samsung-series-5-chromebookTablets… and notebooks? — As with Android HoneyComb, Google is expected to be optimizing Jelly Bean for tablets and other large-screened devices, potentially including notebooks or netbooks that could dual boot Windows and Android, and possibly run them live side-by-side without requiring users to shut down one or the other. Although noted by only one source in the Android device industry, the rationale is apparently two-fold: Google’s Chrome OS have so far failed to gain traction amongst consumers, and tablet makers haven’t considered Ice Cream Sandwich to be a game-changer for Android in the tablet arena. If Android wants to take on the iPad, Jelly Bean will need to bring a better proposition to device makers.

Developers for Android have had to work around the crippling 50MB file size limit for a long time now. To take care of this problem, many developer devised an idea where you first download a small application from the Android Market and upon launching it will download the rest of the files from the developer’s server.

This came with its own set of problems. The user would not be aware of the total size of the app before downloading it. You were also often unable to refund an up, because by the time the additional data got downloaded, the 15 minute refund period for the app would be over.

To take care of this situation, Google has now finally increased the total application size limit to 4GB for the Android Market. But it’s a bit different than the way things work on, say, the App Store, for example.

The total apk size for the Android Market is still 50MB but now the developer can have two additional expansion files that can be 2GB each in size. The developer can store these expansion files on Google’s servers instead of their own and they will get downloaded along with the apk file. Also, the user will be made aware of the final size of the app before downloading it.

One of the advantages of having this system is that when the time comes to update the app, the user won’t have to download the entire thing again. Although the developers are free to use the expansion files whichever way they like, Google is advising them to use one of the expansion files to host all the important data and the other for updating purposes. This way, when the app needs to be updated, the developer can only modify the second expansion file and the user will only have to download it instead of the entire 4GB application all over again. Think of it as being similar to the delta updates available on iOS.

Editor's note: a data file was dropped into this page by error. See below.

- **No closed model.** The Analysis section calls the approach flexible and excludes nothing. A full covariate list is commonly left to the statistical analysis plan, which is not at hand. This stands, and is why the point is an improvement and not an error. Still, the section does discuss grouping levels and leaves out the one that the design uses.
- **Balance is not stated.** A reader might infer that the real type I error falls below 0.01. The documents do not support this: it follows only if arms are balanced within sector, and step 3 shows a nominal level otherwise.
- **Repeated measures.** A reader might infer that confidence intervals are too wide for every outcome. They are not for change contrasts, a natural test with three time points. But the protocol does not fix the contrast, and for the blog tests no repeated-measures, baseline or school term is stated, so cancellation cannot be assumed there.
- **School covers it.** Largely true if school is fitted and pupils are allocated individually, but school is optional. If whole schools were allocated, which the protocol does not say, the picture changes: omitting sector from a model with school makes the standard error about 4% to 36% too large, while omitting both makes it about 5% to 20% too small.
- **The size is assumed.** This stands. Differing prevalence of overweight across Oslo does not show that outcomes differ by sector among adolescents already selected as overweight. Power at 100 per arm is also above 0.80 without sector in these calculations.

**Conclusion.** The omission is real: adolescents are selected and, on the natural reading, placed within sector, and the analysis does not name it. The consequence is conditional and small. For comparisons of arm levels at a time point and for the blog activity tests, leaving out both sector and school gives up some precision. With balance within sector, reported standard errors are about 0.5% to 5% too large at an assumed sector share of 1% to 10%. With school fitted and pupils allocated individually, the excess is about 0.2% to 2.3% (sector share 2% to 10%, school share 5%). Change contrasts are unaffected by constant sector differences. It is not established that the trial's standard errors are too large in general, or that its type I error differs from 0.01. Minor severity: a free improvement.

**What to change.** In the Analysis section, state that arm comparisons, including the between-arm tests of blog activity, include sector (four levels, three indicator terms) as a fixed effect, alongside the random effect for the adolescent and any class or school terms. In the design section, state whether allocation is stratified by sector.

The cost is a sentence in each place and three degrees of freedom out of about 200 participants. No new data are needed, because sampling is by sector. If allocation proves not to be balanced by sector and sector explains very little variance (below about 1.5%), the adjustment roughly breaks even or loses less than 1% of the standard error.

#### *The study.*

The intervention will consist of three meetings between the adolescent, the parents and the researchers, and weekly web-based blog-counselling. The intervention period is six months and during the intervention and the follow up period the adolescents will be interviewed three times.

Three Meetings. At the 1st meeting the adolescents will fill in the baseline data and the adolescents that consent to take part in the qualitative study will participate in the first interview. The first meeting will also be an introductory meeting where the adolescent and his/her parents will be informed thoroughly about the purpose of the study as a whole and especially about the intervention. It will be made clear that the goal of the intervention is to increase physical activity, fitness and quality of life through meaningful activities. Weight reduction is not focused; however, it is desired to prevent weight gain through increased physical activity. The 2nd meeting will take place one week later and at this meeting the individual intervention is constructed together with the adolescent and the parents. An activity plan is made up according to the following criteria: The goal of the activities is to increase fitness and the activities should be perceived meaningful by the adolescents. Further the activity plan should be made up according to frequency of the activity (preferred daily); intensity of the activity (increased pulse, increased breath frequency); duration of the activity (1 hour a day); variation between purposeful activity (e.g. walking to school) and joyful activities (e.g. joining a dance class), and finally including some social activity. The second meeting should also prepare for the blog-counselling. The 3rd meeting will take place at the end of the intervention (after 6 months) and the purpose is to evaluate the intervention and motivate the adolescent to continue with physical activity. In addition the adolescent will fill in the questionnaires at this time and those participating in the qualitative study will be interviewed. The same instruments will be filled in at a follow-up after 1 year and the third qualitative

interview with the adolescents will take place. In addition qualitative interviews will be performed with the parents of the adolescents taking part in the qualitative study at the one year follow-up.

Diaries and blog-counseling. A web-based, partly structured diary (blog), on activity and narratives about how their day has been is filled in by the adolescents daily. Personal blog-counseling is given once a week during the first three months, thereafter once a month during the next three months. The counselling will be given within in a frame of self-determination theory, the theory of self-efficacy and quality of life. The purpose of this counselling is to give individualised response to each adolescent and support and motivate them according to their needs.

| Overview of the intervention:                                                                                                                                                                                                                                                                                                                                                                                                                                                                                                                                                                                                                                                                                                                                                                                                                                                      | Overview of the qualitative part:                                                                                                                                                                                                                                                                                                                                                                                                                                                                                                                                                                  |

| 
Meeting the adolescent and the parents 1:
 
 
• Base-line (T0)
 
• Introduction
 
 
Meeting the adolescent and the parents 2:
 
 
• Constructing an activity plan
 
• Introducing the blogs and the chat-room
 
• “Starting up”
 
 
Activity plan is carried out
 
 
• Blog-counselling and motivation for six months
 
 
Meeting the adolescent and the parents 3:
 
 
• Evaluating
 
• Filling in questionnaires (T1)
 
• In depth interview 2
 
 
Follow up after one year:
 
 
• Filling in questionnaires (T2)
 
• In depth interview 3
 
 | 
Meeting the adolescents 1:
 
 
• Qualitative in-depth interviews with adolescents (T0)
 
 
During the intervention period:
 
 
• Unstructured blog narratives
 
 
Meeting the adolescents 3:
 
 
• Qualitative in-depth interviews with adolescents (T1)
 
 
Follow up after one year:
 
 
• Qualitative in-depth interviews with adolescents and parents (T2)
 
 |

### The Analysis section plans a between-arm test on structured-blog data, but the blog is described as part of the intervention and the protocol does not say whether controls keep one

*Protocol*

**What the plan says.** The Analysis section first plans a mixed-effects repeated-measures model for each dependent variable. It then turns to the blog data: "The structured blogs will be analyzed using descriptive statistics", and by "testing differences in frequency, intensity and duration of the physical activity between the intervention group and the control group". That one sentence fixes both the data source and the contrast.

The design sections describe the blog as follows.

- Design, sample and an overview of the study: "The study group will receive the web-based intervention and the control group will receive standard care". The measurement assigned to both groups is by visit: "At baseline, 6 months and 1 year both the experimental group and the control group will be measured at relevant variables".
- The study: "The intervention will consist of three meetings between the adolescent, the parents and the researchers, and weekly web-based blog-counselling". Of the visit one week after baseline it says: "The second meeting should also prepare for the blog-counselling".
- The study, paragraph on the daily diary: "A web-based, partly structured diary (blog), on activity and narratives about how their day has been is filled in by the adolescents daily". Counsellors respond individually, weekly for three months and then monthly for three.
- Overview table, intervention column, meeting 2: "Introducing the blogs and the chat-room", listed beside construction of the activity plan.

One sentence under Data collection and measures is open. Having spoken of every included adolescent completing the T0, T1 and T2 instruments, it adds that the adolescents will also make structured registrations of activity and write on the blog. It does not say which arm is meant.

Of course, the user won’t have to worry about or even know about these things and the process or purchasing or updating will remain identical. All of this expansion files business will happen behind the scenes.

The advantage of using this method instead of the aforementioned method currently being employed by the developers is that the Android Market allows downloads to run in the background and will even let you pause and resume the download. You can use Wi-Fi or 3G to download these large apps but if you use Wi-Fi and you move out of coverage the download will automatically be paused.

Hopefully, the developers will take to this new way of distributing large apps, which should make the lives of the users a bit easier.

Source

Google Galaxy Nexus Tablet

What’s in a name? Call this guilty by association – for now – as Google has yet to confirm anything, but the company’s name has been showing up quite a bit in recently registered domains. And, if recent rumors are anything to go by, the domains just might tell us quite a bit about the search giant’s upcoming plans.

Judging by the registered domains, Google’s so called Nexus Tablet may actually come to be known as the Google Play once it begins production this April. The unknown tablet is rumored to become a direct competitor to Amazon’s Kindle Fire with a 7-inch screen of its own. And because it’s Google we’re talking about, you can bet the device will come with a nice vanilla flavor of Android 4.0.

The domains were said to have been registered by brand-shielding firm MarkMonitor, who Google regularly employes so it can hide behind Whois privacy. Some of the captured domains include: googleplayapps.com, googleplaybooks.com, googleplaydownloads.com, googleplaygames.com and googleplaymovies.com. If we were to assume this is in fact evidence of a Google-branded device, it certainly sounds like a tablet to us.